Creating your own bindings

This page gets you started with creating custom bindings for the Digital Asset distributed ledger.

Introduction

Digital Asset currently provides bindings for the following programming languages:

You can create bindings for any programming language supported by gRPC.

What do we mean by “bindings”? Bindings for a language consist of two main components:

  • Ledger API
    Client “stubs” for the programming language, – the remote API that allows sending ledger commands and receiving ledger transactions. You have to generate Ledger API from the gRPC protobuf definitions in the daml repository on GitHub. Ledger API is documented on this page: The Ledger API using gRPC. The gRPC tutorial explains how to generate client “stubs”.
  • Codegen
    A code generator is a program that generates classes representing DAML contract templates in the language. These classes incorporate all boilerplate code for constructing: CreateCommand and ExerciseCommand corresponding for each DAML contract template.

Technically codegen is optional. You can construct the commands manually from the auto-generated Ledger API classes. However, it is very tedious and error-prone. If you are creating ad hoc bindings for a project with a few contract templates, writing a proper codegen may be overkill. On the other hand, if you have hundreds of contract templates in your project or are planning to build language bindings that you will share across multiple projects, we recommend including a codegen in your bindings. It will save you and your users time in the long run.

Note that for different reasons we chose codegen, but that is not the only option. There is really a broad category of metaprogramming features that can solve this problem just as well or even better than codegen; they are language-specific, but often much easier to maintain (i.e. no need to add a build step). Some examples are:

Building Ledger Commands

No matter what approach you take, either manually building commands or writing a codegen to do this, you need to understand how ledger commands are structured. This section demonstrates how to build create and exercise commands manually and how it can be done using contract classes generated by Scala codegen.

Create Command

Let’s recall an IOU example from the Quickstart guide, where Iou template is defined like this:

template Iou
  with
    issuer : Party
    owner : Party
    currency : Text
    amount : Decimal
    observers : [Party]

Here is how to manually build a CreateCommand for the above contract template in Scala:

  def iouCreateCommand(
      templateId: Identifier,
      issuer: String,
      owner: String,
      currency: String,
      amount: BigDecimal): Command.Create = {
    val fields = Seq(
      RecordField("issuer", Some(Value(Value.Sum.Party(issuer)))),
      RecordField("owner", Some(Value(Value.Sum.Party(owner)))),
      RecordField("currency", Some(Value(Value.Sum.Text(currency)))),
      RecordField("amount", Some(Value(Value.Sum.Decimal(amount.toString)))),
      RecordField("observers", Some(Value(Value.Sum.List(List())))),
    )
    Command.Create(
      CreateCommand(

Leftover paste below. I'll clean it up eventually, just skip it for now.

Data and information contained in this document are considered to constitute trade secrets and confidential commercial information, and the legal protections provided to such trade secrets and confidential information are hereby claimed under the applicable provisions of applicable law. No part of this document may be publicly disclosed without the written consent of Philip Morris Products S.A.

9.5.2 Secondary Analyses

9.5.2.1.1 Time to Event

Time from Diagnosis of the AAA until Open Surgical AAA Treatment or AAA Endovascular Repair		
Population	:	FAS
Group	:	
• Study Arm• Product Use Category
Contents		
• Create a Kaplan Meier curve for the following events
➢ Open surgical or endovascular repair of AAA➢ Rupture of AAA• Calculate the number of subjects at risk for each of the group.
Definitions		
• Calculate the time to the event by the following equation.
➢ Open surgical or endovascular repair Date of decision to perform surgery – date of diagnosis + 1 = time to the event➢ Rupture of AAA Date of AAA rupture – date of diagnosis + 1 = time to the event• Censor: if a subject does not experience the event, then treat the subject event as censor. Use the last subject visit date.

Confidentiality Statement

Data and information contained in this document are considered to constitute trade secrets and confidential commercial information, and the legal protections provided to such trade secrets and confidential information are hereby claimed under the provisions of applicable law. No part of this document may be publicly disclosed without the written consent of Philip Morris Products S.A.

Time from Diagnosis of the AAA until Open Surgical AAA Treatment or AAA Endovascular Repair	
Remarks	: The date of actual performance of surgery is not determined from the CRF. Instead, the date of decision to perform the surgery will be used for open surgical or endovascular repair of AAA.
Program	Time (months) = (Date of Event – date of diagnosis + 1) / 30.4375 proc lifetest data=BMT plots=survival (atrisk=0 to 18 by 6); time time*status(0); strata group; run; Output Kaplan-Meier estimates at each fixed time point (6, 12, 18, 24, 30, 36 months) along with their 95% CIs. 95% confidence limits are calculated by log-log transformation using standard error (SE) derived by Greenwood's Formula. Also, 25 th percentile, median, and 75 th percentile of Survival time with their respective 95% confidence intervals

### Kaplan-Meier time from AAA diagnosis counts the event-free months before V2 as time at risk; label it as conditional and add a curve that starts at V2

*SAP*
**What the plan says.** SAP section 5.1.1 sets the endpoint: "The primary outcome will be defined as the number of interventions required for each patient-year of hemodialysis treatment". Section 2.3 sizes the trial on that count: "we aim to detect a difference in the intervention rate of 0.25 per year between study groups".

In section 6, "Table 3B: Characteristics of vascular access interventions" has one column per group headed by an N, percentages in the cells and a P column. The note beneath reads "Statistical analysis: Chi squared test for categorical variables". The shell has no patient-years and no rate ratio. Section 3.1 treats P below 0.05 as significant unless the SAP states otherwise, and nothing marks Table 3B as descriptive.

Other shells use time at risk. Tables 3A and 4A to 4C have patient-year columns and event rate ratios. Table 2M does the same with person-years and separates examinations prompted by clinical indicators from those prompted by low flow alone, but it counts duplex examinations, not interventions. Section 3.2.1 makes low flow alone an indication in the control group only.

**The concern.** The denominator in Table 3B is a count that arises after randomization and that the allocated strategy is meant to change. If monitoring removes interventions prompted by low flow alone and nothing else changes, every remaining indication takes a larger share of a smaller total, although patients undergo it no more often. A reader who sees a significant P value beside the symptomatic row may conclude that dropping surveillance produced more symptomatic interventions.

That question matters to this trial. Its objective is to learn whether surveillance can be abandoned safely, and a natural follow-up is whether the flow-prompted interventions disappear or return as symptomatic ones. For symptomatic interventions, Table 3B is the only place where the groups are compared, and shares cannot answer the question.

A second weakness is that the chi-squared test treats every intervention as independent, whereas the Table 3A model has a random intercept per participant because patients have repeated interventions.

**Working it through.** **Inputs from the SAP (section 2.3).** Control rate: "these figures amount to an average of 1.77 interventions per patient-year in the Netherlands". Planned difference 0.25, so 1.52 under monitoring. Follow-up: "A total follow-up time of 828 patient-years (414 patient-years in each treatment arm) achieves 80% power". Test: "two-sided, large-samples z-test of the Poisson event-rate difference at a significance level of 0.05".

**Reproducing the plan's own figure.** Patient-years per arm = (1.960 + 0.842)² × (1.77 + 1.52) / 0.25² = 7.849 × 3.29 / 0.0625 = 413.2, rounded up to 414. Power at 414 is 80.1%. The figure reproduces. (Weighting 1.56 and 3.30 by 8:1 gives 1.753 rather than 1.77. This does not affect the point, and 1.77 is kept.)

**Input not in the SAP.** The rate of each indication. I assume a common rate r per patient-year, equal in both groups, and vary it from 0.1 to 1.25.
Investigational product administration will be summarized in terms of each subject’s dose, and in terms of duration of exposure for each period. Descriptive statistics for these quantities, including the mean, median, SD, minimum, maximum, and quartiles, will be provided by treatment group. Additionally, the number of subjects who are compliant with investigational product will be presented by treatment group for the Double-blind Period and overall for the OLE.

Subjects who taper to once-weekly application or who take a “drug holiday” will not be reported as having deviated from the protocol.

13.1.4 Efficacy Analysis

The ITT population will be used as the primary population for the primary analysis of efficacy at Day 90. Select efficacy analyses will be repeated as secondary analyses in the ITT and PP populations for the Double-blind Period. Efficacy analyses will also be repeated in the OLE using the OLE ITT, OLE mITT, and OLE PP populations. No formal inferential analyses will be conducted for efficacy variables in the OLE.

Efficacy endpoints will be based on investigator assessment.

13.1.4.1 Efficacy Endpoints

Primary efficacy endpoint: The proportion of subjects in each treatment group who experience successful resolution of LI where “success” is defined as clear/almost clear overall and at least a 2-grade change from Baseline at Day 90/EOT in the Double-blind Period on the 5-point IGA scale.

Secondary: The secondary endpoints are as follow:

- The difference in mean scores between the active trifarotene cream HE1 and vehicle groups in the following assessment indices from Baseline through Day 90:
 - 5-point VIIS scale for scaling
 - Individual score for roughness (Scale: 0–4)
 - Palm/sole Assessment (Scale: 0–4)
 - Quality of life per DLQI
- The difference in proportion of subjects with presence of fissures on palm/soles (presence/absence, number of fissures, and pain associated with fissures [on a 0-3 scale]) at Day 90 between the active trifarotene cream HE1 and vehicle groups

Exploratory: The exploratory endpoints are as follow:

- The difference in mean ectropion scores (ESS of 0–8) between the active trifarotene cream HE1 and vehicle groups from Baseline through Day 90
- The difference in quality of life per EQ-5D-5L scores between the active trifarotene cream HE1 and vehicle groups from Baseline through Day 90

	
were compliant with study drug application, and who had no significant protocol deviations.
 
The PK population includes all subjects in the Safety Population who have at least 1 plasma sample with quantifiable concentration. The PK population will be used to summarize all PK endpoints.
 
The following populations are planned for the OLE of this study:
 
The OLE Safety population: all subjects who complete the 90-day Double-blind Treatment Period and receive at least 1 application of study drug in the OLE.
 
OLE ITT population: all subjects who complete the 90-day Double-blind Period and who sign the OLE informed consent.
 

templateId = Some(templateId),
        createArguments = Some(Record(Some(templateId), fields))))
  }

If you do not specify any of the above fields or type their names or values incorrectly, or do not order them exactly as they are in the DAML template, the above code will compile but fail at run-time because you did not structure your create command correctly.

Codegen should simplify the command construction by providing auto-generated utilities to help you construct commands. For example, when you use Scala codegen to generate contract classes, a similar contract instantiation would look like this:

  val iou = M.Iou(
    issuer = issuer,
    owner = issuer,
    currency = "USD",
    amount = BigDecimal("1000.00"),
    observers = List())

Exercise Command

To build ExerciseCommand for Iou_Transfer:

    controller owner can
      Iou_Transfer : ContractId IouTransfer
        with
          newOwner : Party
        do create IouTransfer with iou = this; newOwner

manually in Scala:

  def iouTransferExerciseCommand(
      templateId: Identifier,
      contractId: String,
      newOwner: String): Command.Exercise = {
    val transferTemplateId = Identifier(
      packageId = templateId.packageId,
      moduleName = templateId.moduleName,
      entityName = "Iou_Transfer")
    val fields = Seq(RecordField("newOwner", Some(Value(Value.Sum.Party(newOwner)))))
    Command.Exercise(
      ExerciseCommand(
        templateId = Some(templateId),
        contractId = contractId,
        choice = "Iou_Transfer",
        choiceArgument = Some(Value(Value.Sum.Record(Record(Some(transferTemplateId), fields))))
      ))
  }

versus creating the same command using a value class generated by Scala codegen:

    exerciseCmd = iouContract.contractId.exerciseIou_Transfer(actor = issuer, newOwner = newOwner)

Summary

When creating custom bindings for the Digital Asset distributed ledger, you will need to:

  • generate Ledger API from the gRPC definitions
  • decide whether to write a codegen to generate ledger commands or manually build them for all contracts defined in your DAML model.

The above examples should help you get started. If you are creating custom binding or have any questions, see the Support page for how to get in touch with us.